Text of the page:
San Miguel Corporation (SMC) has selected 115 promising engineering graduates from various universities in the country to undergo extensive training for the commercial operation of its cutting-edge Mass Rail Transit (MRT-7) project in 2025.
The move is part of the company’s commitment to empowering the youth and harnessing local talent for its nation-building initiatives.
“MRT-7 promises to be a game-changer for the Philippine transportation landscape, and we are confident our young professionals will set new benchmarks in efficiency, safety, and service excellence,”SMC President and CEO Ramon S. Ang said.
The new graduates — mostly coming from Polytechnic University of the Philippines’s (PUP) Railway Engineering Program which is the only specialized program of its kind in the country — have already started their training in the country while 40 cadets who topped evaluation tests were sent to South Korea to train under its national railway operator, Korail, also SMC’s partner in the MRT-7 project.
“Investing in the growth, development and well-being of young local talents is part of our commitment to nation-building and ensuring our country’s long-term success and prosperity. We want to be able to provide them with the tools they need to enhance their competencies, prepare them for when the MRT-7 starts operating and eventually make meaningful contributions to the wider community. I am confident they will not only shine but also redefine standards,” Ang said, adding that this is also aligned with SMC’s broader strategy of fostering a diverse and inclusive work environment.
Over 500 applicants initially underwent panel interviews and screening for the program. This included an aptitude test for train operators and traffic controllers. The 115 candidates who were cleared began training last March.
SMC tapped South Korea’s KORAIL and the government-run Philippine Railway Institute (PRI) to provide industry-level insights and understanding in train operations and maintenance for its railway cadets, who will become skilled train operators and traffic controllers.
KORAIL’s corps of railway professors began classroom lectures in Manila in May, with the entire batch of cadets in attendance. After further performance evaluations, the top 40 cadets were sent to Seoul to continue their training at the KORAIL facility.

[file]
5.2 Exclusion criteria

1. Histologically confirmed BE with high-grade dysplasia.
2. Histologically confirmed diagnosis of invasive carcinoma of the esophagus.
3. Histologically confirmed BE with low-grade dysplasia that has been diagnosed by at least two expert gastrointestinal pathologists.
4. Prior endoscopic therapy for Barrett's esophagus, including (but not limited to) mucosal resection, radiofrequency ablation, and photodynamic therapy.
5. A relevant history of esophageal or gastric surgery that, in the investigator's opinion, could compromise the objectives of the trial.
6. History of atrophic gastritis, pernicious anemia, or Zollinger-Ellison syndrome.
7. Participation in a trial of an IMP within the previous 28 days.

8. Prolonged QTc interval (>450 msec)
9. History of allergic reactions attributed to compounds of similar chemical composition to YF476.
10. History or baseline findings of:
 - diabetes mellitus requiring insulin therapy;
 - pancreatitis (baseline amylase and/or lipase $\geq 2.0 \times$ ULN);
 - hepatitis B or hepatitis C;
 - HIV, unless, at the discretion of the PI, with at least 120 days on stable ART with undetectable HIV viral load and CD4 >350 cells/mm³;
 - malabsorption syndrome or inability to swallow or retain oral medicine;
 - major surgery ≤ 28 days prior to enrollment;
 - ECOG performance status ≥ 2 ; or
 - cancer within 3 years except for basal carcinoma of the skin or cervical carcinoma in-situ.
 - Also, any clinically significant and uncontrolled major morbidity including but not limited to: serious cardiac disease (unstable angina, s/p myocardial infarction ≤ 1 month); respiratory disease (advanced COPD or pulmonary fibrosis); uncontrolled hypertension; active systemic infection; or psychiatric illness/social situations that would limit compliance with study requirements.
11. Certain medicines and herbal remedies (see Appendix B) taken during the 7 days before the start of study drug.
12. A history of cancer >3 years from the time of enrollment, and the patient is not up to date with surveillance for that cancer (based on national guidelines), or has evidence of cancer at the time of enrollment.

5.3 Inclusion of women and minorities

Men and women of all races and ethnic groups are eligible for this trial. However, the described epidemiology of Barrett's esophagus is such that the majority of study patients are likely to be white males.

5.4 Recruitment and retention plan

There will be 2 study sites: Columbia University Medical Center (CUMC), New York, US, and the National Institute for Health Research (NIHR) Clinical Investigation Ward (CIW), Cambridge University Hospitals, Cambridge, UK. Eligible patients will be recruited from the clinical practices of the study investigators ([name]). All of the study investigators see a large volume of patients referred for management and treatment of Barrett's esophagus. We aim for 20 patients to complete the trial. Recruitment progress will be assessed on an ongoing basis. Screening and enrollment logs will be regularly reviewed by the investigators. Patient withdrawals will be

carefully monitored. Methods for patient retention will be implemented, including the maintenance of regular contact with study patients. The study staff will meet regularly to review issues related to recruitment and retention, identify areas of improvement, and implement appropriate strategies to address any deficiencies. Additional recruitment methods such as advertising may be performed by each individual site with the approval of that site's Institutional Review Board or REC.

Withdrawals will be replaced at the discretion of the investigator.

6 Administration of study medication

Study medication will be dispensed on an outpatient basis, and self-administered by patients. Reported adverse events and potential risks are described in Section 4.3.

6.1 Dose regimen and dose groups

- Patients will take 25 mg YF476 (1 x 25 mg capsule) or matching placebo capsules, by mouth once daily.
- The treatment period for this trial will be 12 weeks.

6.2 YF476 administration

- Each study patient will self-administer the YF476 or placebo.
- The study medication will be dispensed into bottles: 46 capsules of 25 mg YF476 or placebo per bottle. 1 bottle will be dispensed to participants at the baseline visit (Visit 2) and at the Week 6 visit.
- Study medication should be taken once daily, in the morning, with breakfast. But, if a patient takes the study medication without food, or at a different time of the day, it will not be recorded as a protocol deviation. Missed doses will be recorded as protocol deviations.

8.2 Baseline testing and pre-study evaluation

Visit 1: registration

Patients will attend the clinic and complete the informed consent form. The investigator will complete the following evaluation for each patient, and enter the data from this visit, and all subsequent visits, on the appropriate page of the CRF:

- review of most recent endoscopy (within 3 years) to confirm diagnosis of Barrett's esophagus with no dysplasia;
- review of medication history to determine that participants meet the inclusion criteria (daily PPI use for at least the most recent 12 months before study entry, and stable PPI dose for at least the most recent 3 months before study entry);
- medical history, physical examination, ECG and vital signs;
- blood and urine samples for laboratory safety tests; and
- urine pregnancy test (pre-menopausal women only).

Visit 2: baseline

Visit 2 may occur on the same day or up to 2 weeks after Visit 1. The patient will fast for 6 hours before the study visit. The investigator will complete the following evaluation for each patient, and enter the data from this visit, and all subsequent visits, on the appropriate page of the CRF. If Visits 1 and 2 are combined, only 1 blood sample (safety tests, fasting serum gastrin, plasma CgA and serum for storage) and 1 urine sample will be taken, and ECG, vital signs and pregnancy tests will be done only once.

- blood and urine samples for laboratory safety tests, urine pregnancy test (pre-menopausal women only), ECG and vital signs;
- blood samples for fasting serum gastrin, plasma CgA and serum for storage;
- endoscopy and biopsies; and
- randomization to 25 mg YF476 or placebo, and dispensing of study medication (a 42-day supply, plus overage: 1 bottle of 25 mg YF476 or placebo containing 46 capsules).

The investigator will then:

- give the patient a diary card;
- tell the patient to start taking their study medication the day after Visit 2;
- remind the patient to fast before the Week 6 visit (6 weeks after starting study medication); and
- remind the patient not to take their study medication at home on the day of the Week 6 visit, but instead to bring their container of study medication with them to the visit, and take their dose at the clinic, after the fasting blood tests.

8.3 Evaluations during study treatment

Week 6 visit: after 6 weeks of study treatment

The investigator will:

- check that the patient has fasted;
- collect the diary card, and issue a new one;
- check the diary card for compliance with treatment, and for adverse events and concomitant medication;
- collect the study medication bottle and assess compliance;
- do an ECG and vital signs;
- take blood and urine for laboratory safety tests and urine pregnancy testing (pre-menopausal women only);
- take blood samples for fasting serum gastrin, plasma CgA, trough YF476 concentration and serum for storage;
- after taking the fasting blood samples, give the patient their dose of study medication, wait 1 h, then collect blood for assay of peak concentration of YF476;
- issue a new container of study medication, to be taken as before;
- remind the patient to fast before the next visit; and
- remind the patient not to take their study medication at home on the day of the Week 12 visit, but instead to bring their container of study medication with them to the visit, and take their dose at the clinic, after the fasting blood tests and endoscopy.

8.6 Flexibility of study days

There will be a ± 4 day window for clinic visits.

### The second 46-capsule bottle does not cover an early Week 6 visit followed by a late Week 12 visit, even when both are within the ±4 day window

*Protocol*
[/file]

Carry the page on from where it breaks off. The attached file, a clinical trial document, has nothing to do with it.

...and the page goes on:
This includes hands-on training using a driving simulator, exposure to core technology for driving and operations, railway control systems, first aid and emergency, and familiarization with the railway depot.
Meanwhile, 75 other cadets are undergoing the mandatory Fundamental Training (FT) course of the PRI, the rail transportation research and training center attached to the Department of Transportation.
The FT course provides an industry-level appreciation of railway operations and maintenance and seeks to provide aspiring railway professionals “the opportunity to learn technical skills and fundamental processes, with multiple paths to specialization and advancement within the railway sector.”
Cadets who graduate from the course become certified railway professionals such as train operators, traffic controllers, and maintenance personnel.
Jizelle Hasco, an aspiring train operator, said that the MRT-7 project has opened a “window of opportunity” when all the doors of the railway industry seemed to be “impenetrable” for a fresh graduate like her.
“I was about to give up looking for a job in the railway industry, and just search for a role in construction. But my elder sister encouraged me to continue to look for a job related to my field. While most railway projects are still in the construction phase, it is only MRT-7 which entertained applicants who are fresh graduates,” she said.
“Ang MRT-7 na lang po ang pag-asa ko na makapasok sa railway industry. Maliit po kasi ang railway industry dito sa atin. Bibihira po magbukas ng pagkakataon para sa mga fresh graduates tulad ko,” she added.
Hasco, 23, said she relayed the opportunity to her friends and batchmates at PUP. “Our entire batch at the railway engineering [program] really pinned our hopes that we would be part of the railway industry through MRT-7,” she continued.
“Ang laki ng opportunity for me personally na isang fresh graduate pa lang, tapos biglang lipad. Sobrang thankful ako sa SMC at may binigay na opportunity na ganito para sa akin. Kaya ginalingnan ko sa cadetship para dito kasi may trabaho akong makukuha para sa akin at sa pamilya ko.”
At the send-off ceremony recently for the Korea-bound trainees, urged the cadets to do their best to “to represent not just our company, but our country in South Korea.”
“You will have the privilege to learn from the best in the industry, acquire cutting-edge skills, and gain experience that will allow you to excel in your respective roles. I wish all of you to make the most of this opportunity,” Ang told the cadets.
“This is not just a professional journey, but a personal one that will help shape your lives and careers. More importantly, your learnings and experiences will translate to actual benefits for our countrymen. I look forward to the day when you take the lead in serving millions of Filipino commuters,” he added.